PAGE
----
Back in my day, things were (better/worse)

It turns out that things have actually been worse than you thought they were, after they were apparently slightly better than you remember at an earlier time. The Bureau of Economic Analysis (but her friends call her Bea) released revised economic figures, revealing that the recession wasn’t slightly worse than previously thought, nor was it just flat-out worse. It was more than twice as worse. The 0.8 percent drop in GDP between the fourth quarter of 2007 and the last three months of 2008 is now a 1.9 percent drop.

A jump from 0.8 percent to perhaps 1 percent would make sense. After all, certain factors may have been left out, and hindsight allows for a greater gathering and calculation of data. But a 1.9 percent contraction? Why bother sending out economic data so quickly if the figures are going to be completely wrong? The report also reveals that the 2001 recession was a bit better than previously thought, with growth between Q4 of 2000 and Q3 of 2001 clocking in at 0.1 percent, as opposed to the previously standing 0.2 percent drop.

Statistics are always easy to nurse. Let’s take baseball (c’mon, you knew the comparisson was coming) for example. Taking only batting average into account, the five best batters in history are…

1. Ty Cobb
2. Rogers Hornsby
3. Shoeless Joe Jackson
4. Ed Delahanty (who?)
5. Ted Williams.

Now let’s drain some statistics through some colanders, shall we? Taking into account the rigors of old age on bringing down a player’s batting average, let’s limit the figures to only the first 8,000 at-bats. Then, let’s adjust the numbers based upon the relative skill level of the players in comparison to their respective leagues and divisions, along with the quality of their competition (aka, comparing the figures to the yearly total averages of the league and readjusting as such). Then, let’s take into account the changing nature of the game and the role of the hitter (this is done via a study of deviations and other such statistical flotsam that goes a bit over my head). Finally, let’s adjust the rankings based on the ballparks these players batted in, because I’m pretty sure that on a good day, I could hit a ball into the outfield at Coors Field.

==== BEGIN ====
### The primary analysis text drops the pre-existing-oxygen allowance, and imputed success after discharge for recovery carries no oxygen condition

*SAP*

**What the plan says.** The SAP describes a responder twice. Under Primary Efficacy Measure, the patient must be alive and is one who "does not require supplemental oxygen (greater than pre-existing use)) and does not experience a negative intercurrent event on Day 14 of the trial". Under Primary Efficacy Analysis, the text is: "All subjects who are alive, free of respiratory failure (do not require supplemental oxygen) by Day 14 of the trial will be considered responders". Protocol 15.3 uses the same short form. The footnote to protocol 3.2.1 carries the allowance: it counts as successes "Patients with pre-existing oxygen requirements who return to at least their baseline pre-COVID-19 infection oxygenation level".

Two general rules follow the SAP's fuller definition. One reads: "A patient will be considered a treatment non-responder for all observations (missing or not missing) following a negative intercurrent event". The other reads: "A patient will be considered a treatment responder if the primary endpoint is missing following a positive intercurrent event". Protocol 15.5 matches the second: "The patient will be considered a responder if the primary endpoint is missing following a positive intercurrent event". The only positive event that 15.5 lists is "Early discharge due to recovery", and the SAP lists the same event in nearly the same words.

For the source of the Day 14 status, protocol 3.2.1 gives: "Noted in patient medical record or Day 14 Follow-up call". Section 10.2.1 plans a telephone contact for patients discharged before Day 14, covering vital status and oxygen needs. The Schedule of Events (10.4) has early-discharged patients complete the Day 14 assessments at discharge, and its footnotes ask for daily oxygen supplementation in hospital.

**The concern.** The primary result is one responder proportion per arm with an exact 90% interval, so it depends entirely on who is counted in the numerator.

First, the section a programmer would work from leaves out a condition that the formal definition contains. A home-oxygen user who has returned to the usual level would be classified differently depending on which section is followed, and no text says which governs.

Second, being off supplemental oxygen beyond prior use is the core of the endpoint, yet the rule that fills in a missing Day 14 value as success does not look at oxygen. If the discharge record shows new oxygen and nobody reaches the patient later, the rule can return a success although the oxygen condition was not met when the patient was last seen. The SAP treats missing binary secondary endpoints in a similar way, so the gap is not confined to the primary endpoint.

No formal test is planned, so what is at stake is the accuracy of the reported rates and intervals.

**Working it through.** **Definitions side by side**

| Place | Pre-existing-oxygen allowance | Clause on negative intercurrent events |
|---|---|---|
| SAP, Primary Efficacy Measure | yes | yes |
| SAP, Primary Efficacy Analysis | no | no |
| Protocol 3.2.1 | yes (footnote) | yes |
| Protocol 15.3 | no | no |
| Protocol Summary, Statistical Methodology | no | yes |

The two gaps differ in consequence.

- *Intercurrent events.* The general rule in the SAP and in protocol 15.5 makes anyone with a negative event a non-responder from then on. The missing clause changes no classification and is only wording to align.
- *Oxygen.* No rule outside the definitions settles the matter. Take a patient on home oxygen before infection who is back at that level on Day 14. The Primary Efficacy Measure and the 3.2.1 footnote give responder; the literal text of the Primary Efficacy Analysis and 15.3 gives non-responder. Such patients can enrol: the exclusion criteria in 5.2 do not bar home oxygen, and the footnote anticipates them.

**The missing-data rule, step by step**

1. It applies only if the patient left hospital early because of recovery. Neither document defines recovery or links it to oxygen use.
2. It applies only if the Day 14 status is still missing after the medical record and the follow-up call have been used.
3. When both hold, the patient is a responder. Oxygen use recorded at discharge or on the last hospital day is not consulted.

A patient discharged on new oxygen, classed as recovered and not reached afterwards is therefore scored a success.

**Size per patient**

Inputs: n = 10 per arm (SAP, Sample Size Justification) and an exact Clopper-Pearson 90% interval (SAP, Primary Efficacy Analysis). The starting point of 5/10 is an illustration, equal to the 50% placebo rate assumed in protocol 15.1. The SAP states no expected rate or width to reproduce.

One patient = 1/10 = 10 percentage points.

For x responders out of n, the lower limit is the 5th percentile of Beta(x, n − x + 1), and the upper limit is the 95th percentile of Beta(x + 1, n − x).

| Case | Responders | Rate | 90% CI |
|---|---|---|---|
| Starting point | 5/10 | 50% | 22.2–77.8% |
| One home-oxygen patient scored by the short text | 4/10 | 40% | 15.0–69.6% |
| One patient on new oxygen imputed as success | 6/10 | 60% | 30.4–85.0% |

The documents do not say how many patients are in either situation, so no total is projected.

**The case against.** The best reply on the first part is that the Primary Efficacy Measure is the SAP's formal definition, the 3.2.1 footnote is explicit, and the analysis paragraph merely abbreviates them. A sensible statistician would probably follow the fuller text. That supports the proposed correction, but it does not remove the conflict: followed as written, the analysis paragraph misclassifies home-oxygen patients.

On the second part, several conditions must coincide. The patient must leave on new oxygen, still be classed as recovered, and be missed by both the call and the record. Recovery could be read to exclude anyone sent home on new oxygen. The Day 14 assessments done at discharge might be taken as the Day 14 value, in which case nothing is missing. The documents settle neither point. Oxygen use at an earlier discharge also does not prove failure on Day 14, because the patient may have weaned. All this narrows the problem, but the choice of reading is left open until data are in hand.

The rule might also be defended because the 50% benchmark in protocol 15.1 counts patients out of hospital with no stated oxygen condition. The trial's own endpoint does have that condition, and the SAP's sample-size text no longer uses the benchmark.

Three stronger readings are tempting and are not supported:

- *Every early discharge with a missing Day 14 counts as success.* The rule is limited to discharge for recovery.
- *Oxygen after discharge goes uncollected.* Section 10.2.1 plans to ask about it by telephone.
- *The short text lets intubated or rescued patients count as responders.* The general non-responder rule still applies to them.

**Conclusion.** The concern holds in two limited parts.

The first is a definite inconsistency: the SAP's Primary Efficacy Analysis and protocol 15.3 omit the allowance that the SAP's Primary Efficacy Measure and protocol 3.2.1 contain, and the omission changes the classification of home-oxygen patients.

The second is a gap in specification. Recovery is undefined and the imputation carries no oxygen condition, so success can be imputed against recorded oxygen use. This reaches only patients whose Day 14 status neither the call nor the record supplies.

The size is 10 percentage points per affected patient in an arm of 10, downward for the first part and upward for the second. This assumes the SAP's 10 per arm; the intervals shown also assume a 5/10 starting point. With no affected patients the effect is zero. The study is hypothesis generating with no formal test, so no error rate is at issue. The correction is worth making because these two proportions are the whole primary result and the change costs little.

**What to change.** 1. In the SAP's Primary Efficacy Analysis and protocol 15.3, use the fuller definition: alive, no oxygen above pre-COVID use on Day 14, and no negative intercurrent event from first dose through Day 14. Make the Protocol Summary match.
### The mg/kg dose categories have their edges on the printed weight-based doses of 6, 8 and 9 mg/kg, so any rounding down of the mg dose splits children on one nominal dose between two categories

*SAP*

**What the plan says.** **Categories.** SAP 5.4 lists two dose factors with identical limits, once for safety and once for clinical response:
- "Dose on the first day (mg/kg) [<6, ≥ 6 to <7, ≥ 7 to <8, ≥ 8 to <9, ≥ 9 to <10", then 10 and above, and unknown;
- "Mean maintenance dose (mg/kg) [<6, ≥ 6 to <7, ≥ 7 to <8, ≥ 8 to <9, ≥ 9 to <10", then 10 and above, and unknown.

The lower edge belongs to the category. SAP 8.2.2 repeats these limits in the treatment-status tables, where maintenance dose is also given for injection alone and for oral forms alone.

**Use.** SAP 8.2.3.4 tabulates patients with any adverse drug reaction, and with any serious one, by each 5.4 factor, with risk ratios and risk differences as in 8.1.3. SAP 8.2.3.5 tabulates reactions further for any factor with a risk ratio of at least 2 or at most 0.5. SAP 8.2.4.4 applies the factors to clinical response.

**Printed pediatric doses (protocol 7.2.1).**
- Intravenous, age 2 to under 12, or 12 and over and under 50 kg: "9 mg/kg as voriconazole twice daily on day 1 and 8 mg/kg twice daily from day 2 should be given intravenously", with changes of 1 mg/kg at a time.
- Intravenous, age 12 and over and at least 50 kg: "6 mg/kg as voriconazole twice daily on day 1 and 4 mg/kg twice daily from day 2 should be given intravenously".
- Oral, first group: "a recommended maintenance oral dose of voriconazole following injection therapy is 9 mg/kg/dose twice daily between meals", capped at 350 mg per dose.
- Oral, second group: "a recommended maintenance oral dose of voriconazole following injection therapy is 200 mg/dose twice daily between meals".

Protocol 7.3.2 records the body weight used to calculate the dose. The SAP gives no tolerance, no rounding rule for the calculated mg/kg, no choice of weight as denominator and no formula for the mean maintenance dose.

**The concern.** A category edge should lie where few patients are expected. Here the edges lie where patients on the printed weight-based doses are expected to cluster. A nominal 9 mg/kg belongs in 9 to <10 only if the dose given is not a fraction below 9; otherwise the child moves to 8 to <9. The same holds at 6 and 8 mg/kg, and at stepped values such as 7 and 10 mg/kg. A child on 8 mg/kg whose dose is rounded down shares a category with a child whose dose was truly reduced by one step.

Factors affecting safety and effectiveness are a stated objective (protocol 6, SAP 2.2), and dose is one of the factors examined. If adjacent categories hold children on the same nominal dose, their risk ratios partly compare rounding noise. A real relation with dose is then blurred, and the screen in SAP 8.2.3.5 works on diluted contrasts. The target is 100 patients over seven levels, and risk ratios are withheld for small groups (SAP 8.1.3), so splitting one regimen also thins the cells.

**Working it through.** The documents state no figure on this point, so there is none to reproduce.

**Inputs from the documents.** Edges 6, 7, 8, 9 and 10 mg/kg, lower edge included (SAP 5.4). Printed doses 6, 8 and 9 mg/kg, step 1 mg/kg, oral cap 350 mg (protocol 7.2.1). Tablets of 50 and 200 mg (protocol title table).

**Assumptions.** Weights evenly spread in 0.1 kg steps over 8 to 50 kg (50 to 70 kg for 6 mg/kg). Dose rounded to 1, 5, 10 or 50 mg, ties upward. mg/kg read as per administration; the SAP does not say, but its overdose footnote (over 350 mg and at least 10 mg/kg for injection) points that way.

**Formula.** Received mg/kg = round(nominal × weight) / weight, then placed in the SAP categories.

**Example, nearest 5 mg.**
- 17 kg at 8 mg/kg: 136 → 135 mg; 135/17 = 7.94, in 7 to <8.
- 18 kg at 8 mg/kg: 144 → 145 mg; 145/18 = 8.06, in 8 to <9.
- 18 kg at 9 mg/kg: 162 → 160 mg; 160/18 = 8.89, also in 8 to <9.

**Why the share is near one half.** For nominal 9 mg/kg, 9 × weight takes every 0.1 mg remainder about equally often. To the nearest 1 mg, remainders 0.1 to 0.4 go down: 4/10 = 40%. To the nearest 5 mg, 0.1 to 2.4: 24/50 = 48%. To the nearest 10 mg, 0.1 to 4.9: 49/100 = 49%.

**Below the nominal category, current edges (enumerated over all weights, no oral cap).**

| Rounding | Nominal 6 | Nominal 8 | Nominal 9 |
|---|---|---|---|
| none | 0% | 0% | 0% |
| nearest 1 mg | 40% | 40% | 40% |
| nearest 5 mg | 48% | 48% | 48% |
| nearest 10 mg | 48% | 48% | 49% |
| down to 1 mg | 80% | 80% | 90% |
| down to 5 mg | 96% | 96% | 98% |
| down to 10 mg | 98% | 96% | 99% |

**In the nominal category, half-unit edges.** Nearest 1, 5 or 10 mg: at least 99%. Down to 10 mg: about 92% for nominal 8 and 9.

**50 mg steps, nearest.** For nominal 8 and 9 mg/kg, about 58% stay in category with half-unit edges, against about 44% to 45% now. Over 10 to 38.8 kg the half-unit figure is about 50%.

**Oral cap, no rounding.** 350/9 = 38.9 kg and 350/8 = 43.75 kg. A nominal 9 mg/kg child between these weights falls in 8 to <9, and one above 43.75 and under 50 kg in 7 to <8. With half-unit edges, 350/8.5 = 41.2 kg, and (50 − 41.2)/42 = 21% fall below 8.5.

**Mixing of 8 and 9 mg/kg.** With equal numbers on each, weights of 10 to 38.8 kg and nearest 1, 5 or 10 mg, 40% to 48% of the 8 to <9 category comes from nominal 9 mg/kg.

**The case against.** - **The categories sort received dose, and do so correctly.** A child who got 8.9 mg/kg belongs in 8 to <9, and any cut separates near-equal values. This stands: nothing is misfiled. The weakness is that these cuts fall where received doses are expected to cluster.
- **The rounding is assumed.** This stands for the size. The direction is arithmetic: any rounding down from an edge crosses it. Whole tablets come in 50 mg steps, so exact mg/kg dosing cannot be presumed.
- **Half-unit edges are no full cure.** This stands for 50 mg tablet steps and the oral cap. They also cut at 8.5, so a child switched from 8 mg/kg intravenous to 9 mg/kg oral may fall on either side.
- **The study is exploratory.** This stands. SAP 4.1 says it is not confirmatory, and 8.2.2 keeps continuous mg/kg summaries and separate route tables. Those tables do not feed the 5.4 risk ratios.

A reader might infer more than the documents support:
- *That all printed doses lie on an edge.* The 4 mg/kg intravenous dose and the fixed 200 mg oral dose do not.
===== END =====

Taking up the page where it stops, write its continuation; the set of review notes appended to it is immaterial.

With all of that taken into consideration, the top five hitters of all time are…
1. Tony Gwynn
2. Rod Carew
3. Stan Musial
4. Ted Williams
5. Rogers Hornsby

(Many thanks to Paul Zweifel for the mathematical know-how on this)

Ty Cobb isn't pleased. Of course, he was scientifically proven to never be happy over the course of his life. Unless he had a Coca-Cola, which "refreshes me to such an extent that I can start the second game feeling as if I had not been exercising at all, in spite of my exertions in the first."

Ty Cobb isn't pleased. Of course, he was scientifically proven to never be happy over the course of his life. Unless he had a Coca-Cola, which "refreshes me to such an extent that I can start the second game feeling as if I had not been exercising at all, in spite of my exertions in the first."

Oh, would you look at that? Everything changed completely with a bit of statistical massaging. The long-coming point is that…nothing anyone says from a statistical standpoint matters. Polls fluctuate wildly from week to week, economic figures jump from loss to growth and careful evaluations of a man’s standing among his peers can be turned upside down and shaken about for their lunch money. If you see it, believe it. The recession isn’t over because Newsweek says it is, Obama isn’t unpopular because of a new poll that has his support fleeing, it’s because folks can’t get a job and people don’t agree with his policies. Don’t believe a guy has the flu because he’s absent from work, believe he’s ill because he’s coughing, sneezing and tells you, with a puffy face and beleaguered eyes, “I’ve got the flu, boss.”

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Filed under Business, Government, Math Fun, Morgan, Sports

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